The risk of self-reporting tools will always be that the answers are only as accurate as the person’s interpretation of the question. There is also the risk that the questions may not be answered entirely truthfully if the person does not feel trust towards the questioner. This can be mitigated slightly by using anonymous online self-assessment tools.

They concluded that low scores on the PGSI should be treated with caution, as they may not reflect the reality of gambling harms for that person.

Alternative problem gambling screens

The main accepted problem gambling screen is the PGSI. However, as mentioned previously, the PGSI-mini screen is now used more widely to get a faster score.

The other screen that we often use at Ara is called the CORE-10. This is a mental wellness measurement tool. CORE stands for “Clinical Outcomes in Routine Evaluation”. It helps us to track clients’ progress before and after they receive treatment for their gambling behaviour. This is useful not just for assessing gambling harms, but also for overall well-being in all aspects of our clients’ lives.

A poker player’s perspective

Sam* approached Ara after taking our free gambling harms quiz. He had scored eight on the quiz, suggesting that he had a serious problem with gambling. After filling in our Get Support form, he received a call from Ara the next day.

Sam discussed his poker playing and how it was spiralling out of control. He had begun just playing once a week but ended up with a habit of playing online poker multiple times throughout the day. Money had become a problem; he had spent so much on poker that he was struggling to pay his rent and couldn’t afford food.

We referred Sam to our free counselling service, which fitted around his job. He attended evening support sessions over the phone and gradually managed to reduce the time spent on gambling. Now he doesn’t gamble at all and keeps on top of his mental well-being with the coping skills he learned from the counselling sessions. In addition, we referred him for financial support to help him cope with the debts he had built up.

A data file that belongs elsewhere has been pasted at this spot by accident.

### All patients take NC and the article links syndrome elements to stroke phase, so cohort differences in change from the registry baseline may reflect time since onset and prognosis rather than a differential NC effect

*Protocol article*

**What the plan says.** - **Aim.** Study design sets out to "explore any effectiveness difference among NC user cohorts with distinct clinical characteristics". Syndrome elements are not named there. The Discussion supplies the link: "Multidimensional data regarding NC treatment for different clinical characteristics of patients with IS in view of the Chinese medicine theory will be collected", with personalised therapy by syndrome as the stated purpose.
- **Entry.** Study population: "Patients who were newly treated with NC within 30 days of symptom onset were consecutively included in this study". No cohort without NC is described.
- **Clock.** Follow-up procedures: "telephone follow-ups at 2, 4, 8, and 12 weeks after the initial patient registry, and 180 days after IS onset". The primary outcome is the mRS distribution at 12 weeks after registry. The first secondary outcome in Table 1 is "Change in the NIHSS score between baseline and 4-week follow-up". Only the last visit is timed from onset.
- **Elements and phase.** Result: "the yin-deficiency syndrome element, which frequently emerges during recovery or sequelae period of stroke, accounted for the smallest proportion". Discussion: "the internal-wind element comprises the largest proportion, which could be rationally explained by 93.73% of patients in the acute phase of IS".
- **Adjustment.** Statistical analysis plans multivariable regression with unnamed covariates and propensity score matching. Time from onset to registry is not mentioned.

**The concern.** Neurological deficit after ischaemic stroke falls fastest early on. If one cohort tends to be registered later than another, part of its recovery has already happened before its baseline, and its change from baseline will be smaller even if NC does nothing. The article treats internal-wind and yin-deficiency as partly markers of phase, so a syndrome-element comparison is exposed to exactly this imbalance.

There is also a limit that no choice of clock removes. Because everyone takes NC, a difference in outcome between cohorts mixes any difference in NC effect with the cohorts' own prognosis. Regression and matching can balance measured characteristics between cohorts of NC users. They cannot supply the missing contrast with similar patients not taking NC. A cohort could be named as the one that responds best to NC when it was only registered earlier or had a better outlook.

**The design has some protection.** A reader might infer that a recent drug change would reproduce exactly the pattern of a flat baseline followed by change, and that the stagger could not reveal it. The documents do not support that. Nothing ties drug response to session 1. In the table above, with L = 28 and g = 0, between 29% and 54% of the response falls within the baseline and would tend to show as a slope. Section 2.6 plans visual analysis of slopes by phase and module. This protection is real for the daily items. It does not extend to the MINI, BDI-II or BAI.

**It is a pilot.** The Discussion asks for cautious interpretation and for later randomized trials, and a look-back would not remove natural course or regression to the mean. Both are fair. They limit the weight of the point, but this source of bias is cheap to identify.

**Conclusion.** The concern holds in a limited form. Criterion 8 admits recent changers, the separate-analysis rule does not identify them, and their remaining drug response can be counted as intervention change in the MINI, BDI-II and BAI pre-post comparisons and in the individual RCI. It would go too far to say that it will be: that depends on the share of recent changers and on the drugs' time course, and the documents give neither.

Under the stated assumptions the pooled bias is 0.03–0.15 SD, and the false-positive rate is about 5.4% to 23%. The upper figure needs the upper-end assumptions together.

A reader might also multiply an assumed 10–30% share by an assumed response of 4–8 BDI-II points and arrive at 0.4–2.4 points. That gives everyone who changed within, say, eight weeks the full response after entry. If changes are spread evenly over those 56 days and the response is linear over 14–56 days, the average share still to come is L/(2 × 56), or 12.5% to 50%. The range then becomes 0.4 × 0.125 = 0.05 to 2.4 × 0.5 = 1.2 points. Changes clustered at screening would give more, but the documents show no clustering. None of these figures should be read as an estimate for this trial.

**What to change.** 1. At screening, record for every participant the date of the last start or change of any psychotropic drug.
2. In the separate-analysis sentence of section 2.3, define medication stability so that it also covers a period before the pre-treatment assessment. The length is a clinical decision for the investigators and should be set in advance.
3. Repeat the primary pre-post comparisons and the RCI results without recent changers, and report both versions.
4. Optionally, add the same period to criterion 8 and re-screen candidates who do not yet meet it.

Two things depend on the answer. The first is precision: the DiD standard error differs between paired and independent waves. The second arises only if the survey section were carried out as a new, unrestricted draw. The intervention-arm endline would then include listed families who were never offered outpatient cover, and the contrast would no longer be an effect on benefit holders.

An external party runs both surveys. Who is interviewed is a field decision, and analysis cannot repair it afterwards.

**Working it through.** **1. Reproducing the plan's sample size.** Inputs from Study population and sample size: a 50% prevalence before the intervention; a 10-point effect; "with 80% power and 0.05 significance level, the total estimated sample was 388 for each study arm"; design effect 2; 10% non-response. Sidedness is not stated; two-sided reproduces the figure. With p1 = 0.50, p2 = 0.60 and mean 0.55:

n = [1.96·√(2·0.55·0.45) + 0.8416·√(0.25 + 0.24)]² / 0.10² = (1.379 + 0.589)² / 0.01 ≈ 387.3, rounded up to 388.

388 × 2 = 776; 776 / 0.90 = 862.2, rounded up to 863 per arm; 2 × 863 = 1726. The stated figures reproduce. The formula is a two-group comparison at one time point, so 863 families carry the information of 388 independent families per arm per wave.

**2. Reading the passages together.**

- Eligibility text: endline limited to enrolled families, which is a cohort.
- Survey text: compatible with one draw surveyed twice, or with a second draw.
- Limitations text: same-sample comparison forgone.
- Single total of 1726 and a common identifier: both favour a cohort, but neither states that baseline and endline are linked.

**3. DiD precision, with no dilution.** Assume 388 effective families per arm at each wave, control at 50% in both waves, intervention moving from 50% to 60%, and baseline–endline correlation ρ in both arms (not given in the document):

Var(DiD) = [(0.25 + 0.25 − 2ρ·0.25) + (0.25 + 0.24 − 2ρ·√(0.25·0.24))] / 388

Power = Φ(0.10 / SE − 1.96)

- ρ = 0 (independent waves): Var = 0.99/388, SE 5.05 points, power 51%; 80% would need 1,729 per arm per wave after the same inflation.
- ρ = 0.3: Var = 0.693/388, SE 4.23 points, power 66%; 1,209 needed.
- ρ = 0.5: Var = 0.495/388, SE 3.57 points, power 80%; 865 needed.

Interpreting the results of the PGSI – what does your score mean?

Have you taken our free problem gambling severity quiz? If so, what should you do next? Here’s how to interpret your PGSI score.

you are at low risk of gambling harms

Score of 0

Non-problem gambler – you gamble with no negative consequences.

What should I do next? – Read our 10 Quick Tips to remain in control of your gambling.

Score 1-2

Low-risk gambler – you experience a low level of problems with few or no identified negative consequences. For example, you may very occasionally spend over your limit or feel guilty about your gambling.

What should I do next? – Review our Gambling Resources page to remain in control of your gambling, and if you want more information contact us here.

Score of 3-7

Moderate-risk gambler – You experience a moderate level of problems leading to some negative consequences.

What should I do next? – You’re at risk of developing more severe gambling harms.  You may already sometimes spend more than you can afford, lose track of time while playing, or feel guilty about your gambling.  You could:

Score of 8 or more

Disordered Gambling – You gamble with negative consequences and a possible loss of control. You may often:

  • spend over your limit
  • gamble to win back money
  • feel anxiety, stress, and shame about your gambling.

You are not alone – some 340,000 people in the UK are suffering the most severe gambling harms.  The good news is that you can, like thousands of other people, successfully conquer gambling addiction.

What should I do next?


In conclusion, the Problem Gambling Severity Index is a very useful tool that can be used to find out whether gambling is a problem for you. It does have its limitations, as some problem gamblers may interpret the questions in such a way that they appear lower risk than they truly are. However, it’s great as a rough estimate and can encourage people to seek support for their gambling.

Get in touch with Ara Gambling Service

It’s so important to get help as early as possible if you find yourself struggling with gambling. However, it’s never too late! We can help at any stage in your recovery journey. Get in touch with us in the following ways:

Call us: 0330 1340 286

Fill in our online support form

Six To Ten

Send us an email

Fill in the form below and we’ll get back to you within the next working day.

*Name changed for confidentiality